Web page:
ArrowArtboardCreated with Sketch.Title ChevronTitle ChevronEye IconIcon FacebookIcon LinkedinIcon Mail ContactPath LayerIcon MailMenu BurgerPositive ArrowIcon PrintIcon SearchSite TitleTitle ChevronIcon Twitter

Cooperation is order of the day at Northeast Asia forum

Pieces of paper bearing Chinese characters that are meaningful to Japanese, Koreans and Chinese alike hang from the ceiling of the conference hall. (Photo by Kentaro Ogura)

SEOUL Economic integration and cooperative infrastructure development are the way forward for Northeast Asia, delegates from Japan, South Korea and China agreed at a recent symposium.

     Former Japanese Prime Minister Yasuo Fukuda, former South Korean Prime Minister Lee Hong-koo and former Chinese Vice Premier Zeng Peiyan led contingents of politicians, business executives and academics at the 10th Northeast Asia Trilateral Forum, held in Seoul on Nov. 29-30.

     The three ex-leaders delivered keynote speeches. In-depth discussion sessions were also held on three themes: economics and finance; energy and the environment; and culture and education.

BANDING TOGETHER   Zeng in his speech called for "the quick conclusion of a trilateral free trade agreement to tighten economic ties and lay the groundwork for economic integration in Northeast Asia." Such a pact would drive regional growth, delegates said.

     Japanese experts noted that the recently concluded Trans-Pacific Partnership agreement should help the global economy avoid long-term stagnation. South Korean representatives mentioned their country's ambitions to sign on to the pact.

     The Chinese delegation voiced hopes that the TPP would be one of "two organically developing economic blocs" in Northeast Asia, "alongside the Regional Comprehensive Economic Partnership." China has taken a leading role in the RCEP negotiations, which include Japan and South Korea along with 13 other nations.

     Integration efforts, Zeng said, would take the form of three "networks" and three "pathways." Specifically, he said advanced transportation, communications and energy networks are the ultimate goals for joint development. Shared regulatory, logistics and financial pathways, meanwhile, would create a conducive environment for those projects.

     This "three networks, three pathways" idea echoes Beijing's "One Belt, One Road" initiative for establishing land and sea routes between China and Europe. South Korean experts questioned that project's westward bent, worried that China's Northeast Asian neighbors would be excluded.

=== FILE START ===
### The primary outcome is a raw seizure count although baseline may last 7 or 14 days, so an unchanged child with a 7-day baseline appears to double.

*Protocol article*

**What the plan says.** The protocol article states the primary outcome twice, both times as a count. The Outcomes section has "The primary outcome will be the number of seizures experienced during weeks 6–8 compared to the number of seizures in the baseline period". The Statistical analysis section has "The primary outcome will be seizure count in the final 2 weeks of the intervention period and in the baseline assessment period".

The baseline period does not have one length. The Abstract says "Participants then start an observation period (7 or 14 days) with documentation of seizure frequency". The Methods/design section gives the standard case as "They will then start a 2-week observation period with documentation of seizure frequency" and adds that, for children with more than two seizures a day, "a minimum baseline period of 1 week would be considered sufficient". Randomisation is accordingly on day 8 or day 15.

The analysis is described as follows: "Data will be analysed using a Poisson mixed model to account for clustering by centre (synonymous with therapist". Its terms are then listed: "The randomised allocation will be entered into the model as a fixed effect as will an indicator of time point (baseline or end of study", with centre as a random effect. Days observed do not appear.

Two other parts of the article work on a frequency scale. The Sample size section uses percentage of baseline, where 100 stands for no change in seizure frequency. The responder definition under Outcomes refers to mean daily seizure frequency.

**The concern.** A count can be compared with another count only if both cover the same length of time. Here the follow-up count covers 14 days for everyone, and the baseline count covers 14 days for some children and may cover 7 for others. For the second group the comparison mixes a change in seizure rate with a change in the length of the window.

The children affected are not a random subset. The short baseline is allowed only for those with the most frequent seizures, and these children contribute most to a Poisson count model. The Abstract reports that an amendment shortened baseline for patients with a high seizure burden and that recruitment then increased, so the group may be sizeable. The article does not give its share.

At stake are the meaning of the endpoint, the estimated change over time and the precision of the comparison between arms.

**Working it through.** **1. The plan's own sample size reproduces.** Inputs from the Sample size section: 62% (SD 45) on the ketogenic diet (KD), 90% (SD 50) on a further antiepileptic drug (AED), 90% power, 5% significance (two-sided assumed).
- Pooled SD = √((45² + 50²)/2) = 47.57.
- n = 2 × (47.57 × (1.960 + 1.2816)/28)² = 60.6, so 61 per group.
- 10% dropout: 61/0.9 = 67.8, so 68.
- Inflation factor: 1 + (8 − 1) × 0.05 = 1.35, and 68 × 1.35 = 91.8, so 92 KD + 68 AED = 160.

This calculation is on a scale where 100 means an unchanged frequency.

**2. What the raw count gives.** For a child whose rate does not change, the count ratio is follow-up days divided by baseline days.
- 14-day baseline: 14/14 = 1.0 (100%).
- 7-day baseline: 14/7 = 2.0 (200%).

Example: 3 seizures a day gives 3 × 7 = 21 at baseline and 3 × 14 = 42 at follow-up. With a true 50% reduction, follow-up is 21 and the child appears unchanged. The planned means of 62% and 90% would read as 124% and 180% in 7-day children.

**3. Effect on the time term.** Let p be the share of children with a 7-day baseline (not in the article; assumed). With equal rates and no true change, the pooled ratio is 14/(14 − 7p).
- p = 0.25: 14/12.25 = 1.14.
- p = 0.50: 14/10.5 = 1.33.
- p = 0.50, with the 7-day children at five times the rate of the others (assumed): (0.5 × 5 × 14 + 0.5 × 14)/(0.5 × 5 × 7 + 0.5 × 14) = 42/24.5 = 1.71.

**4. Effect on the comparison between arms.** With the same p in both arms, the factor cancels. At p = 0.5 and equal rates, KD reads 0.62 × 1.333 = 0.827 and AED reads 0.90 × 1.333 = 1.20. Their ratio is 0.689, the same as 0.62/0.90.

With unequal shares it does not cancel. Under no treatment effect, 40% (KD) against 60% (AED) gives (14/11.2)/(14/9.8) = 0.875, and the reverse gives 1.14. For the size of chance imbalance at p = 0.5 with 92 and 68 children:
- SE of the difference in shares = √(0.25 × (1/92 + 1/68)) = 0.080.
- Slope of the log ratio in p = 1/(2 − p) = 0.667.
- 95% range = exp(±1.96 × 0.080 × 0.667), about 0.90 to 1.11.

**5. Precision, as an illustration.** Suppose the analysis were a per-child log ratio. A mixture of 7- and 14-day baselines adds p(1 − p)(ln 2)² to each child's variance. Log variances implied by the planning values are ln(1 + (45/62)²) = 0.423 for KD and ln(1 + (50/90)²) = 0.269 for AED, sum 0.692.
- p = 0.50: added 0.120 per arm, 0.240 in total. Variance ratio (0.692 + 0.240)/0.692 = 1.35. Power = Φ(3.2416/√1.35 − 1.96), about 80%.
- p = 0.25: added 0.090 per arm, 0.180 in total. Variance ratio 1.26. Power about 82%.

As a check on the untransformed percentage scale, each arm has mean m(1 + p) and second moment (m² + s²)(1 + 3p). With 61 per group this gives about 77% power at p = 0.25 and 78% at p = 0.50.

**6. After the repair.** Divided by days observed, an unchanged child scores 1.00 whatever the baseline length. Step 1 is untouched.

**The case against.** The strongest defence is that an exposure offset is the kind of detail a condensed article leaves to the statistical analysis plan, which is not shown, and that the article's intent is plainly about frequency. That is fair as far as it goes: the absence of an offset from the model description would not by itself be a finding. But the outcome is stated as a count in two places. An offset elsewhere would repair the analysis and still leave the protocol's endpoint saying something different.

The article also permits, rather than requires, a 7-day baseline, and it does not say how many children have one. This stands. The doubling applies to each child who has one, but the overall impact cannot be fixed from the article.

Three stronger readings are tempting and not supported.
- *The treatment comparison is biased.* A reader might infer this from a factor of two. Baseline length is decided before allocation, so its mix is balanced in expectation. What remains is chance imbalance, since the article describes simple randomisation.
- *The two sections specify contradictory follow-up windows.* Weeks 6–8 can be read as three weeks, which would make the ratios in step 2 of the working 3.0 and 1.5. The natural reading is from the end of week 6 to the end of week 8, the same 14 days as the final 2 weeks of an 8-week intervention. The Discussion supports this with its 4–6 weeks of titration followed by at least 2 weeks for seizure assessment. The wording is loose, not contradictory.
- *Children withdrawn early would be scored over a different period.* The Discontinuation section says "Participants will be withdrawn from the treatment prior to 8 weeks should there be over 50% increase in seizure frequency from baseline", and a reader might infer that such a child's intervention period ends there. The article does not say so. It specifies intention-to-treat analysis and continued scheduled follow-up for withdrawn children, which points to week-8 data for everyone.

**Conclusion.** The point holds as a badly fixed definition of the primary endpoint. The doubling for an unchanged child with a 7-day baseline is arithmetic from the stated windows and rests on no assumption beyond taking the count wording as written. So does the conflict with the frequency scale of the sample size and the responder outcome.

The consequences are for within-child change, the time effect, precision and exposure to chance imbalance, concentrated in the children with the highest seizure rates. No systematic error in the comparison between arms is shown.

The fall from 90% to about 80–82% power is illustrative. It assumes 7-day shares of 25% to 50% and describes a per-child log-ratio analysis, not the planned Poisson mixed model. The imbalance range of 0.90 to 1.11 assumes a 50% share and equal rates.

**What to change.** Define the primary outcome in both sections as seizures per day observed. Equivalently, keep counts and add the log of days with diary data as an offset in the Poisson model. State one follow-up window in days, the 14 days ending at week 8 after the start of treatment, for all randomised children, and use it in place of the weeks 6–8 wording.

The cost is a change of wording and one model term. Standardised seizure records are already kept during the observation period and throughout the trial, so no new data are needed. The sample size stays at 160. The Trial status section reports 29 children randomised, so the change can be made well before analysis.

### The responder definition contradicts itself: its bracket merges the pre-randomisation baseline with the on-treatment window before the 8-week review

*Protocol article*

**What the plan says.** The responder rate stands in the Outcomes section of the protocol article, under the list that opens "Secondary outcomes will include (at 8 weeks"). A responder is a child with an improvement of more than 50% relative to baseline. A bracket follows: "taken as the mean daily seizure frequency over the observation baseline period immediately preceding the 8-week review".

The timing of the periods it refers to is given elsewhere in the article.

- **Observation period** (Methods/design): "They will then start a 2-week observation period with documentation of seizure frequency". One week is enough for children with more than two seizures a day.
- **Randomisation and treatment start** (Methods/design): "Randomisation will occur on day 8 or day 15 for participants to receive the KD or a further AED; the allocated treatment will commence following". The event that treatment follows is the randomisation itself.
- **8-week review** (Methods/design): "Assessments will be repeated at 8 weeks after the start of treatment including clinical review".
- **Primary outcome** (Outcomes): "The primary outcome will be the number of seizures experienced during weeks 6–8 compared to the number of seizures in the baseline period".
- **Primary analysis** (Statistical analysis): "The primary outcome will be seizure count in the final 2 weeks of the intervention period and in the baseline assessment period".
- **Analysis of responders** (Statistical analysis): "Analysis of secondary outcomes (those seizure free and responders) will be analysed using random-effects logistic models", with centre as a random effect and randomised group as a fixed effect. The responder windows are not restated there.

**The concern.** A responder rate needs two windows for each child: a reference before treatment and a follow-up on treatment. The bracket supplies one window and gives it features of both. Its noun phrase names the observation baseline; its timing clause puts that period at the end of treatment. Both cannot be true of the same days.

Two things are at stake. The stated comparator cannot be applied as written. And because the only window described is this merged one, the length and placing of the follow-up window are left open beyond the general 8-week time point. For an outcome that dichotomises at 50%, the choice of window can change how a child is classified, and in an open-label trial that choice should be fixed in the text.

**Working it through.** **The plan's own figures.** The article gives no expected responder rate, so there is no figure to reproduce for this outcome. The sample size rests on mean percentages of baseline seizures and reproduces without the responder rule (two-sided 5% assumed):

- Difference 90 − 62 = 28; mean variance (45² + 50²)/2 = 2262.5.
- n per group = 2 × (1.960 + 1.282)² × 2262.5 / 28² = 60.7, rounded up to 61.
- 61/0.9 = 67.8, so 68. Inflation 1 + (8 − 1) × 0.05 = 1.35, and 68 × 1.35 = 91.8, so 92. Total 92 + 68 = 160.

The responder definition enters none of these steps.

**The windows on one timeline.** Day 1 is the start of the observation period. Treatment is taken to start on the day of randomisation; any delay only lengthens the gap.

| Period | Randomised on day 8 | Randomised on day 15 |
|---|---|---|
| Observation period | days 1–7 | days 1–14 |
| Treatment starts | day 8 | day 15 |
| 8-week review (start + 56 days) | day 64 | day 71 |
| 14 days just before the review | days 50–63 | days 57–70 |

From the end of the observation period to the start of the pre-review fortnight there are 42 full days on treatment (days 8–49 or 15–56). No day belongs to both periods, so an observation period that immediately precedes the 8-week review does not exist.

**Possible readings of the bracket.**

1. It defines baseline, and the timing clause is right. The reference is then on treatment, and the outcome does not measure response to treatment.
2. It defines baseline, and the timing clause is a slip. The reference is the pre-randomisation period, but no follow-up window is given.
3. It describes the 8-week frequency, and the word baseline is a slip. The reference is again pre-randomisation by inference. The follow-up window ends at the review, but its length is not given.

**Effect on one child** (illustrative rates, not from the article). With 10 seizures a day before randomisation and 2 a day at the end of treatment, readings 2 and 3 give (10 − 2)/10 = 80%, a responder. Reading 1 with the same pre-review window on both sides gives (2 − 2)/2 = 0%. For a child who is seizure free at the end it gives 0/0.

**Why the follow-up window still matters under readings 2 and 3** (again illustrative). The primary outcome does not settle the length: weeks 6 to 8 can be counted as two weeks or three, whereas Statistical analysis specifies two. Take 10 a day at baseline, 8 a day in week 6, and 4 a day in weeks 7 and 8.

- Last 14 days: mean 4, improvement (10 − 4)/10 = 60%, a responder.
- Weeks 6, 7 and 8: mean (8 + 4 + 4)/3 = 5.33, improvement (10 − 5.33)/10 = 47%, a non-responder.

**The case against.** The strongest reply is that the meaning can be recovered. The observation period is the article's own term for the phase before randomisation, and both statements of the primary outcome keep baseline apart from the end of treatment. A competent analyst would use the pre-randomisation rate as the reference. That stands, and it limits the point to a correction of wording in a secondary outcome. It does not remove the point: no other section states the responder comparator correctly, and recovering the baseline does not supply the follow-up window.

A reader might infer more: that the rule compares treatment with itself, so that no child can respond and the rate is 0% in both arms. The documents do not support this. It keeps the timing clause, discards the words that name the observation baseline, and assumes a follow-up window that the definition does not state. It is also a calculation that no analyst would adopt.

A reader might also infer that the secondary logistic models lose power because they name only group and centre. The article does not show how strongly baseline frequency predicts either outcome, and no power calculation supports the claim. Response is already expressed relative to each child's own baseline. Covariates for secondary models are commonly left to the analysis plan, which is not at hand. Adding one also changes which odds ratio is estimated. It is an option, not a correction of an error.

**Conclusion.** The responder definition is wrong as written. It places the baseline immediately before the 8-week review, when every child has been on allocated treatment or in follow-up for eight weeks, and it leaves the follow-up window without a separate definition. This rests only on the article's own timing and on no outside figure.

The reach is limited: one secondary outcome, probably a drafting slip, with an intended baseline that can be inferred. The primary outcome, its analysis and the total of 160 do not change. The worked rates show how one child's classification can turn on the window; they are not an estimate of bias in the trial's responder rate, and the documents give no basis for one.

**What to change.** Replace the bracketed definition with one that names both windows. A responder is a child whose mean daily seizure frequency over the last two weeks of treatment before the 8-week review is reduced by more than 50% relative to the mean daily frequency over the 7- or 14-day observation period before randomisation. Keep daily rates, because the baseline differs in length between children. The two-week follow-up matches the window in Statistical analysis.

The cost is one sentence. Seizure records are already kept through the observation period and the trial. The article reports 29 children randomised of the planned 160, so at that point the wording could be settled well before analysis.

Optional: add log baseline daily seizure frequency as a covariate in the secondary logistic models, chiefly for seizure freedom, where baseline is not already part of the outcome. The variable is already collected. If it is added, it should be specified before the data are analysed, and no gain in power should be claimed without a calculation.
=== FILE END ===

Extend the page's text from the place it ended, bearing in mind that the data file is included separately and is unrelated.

Zeng assured delegates that the "One Belt, One Road" initiative will in fact let the networks and pathways framework "stretch to cover the globe." Chinese experts also defended the Asian Infrastructure Investment Bank, emphasizing that its goal is to complement rather than upend the current order in international finance.

     Proposals for stronger monetary and industrial cooperation emerged as well. A number of delegates argued for a trilateral currency swap arrangement between the countries' central banks. Others called on China to use the yuan's scheduled inclusion in Special Drawing Rights, the International Monetary Fund's reserve asset, as an opportunity to make more thorough financial reforms.

     South Korean delegates proposed that the three countries spearhead the creation of technological standards for networked devices, automobile production and other industries.

     Chairing the discussion on energy, Kim Myung-ja, South Korea's former environment minister, said trilateral cooperation "would help Japan, China and South Korea lower the costs of natural gas and electricity and maintain stable energy supplies."

PAPERING OVER DIFFERENCES   Japanese delegates called for multinational research into carbon trading systems and other solutions to address climate change. They also urged further study on joint fuel reserves.

     Chinese delegates, throwing their support behind such efforts, stressed that cooperating on infrastructure and creating shared fuel stores would help reduce national security risks and bring down fuel costs.

     An art installation in the conference hall underscored that spirit of unity. A set of 808 Chinese characters meaningful to all were written on pieces of paper and hung from the ceiling, representing mutual understanding. South Korean newspaper JoongAng Ilbo, one of the organizers of the event, gave out leaflets detailing the glyphs' nuances in Japanese, Chinese and Korean.

     The event was also co-sponsored by Nikkei Inc. and Chinese state media outlet Xinhua News Agency.

Nikkei staff writers Daisuke Harashima and Kentaro Ogura contributed to this story.

Sponsored Content

About Sponsored Content This content was commissioned by Nikkei's Global Business Bureau.

You have {{numberArticlesLeft}} free article{{numberArticlesLeft-plural}} left this monthThis is your last free article this month

Stay ahead with our exclusives on Asia;
the most dynamic market in the world.

Stay ahead with our exclusives on Asia

Get trusted insights from experts within Asia itself.

Get trusted insights from experts
within Asia itself.

Get Unlimited access

You have {{numberArticlesLeft}} free article{{numberArticlesLeft-plural}} left this month

This is your last free article this month

Stay ahead with our exclusives on Asia; the most
dynamic market in the world

Get trusted insights from experts
within Asia itself.

Try 3 months for $9

Offer ends January 31st

Your trial period has expired

You need a subscription to...

  • Read all stories with unlimited access
  • Use our mobile and tablet apps
See all offers and subscribe

Your full access to the Nikkei Asian Review has expired

You need a subscription to:

  • Read all stories with unlimited access
  • Use our mobile and tablet apps
See all offers
NAR on print phone, device, and tablet media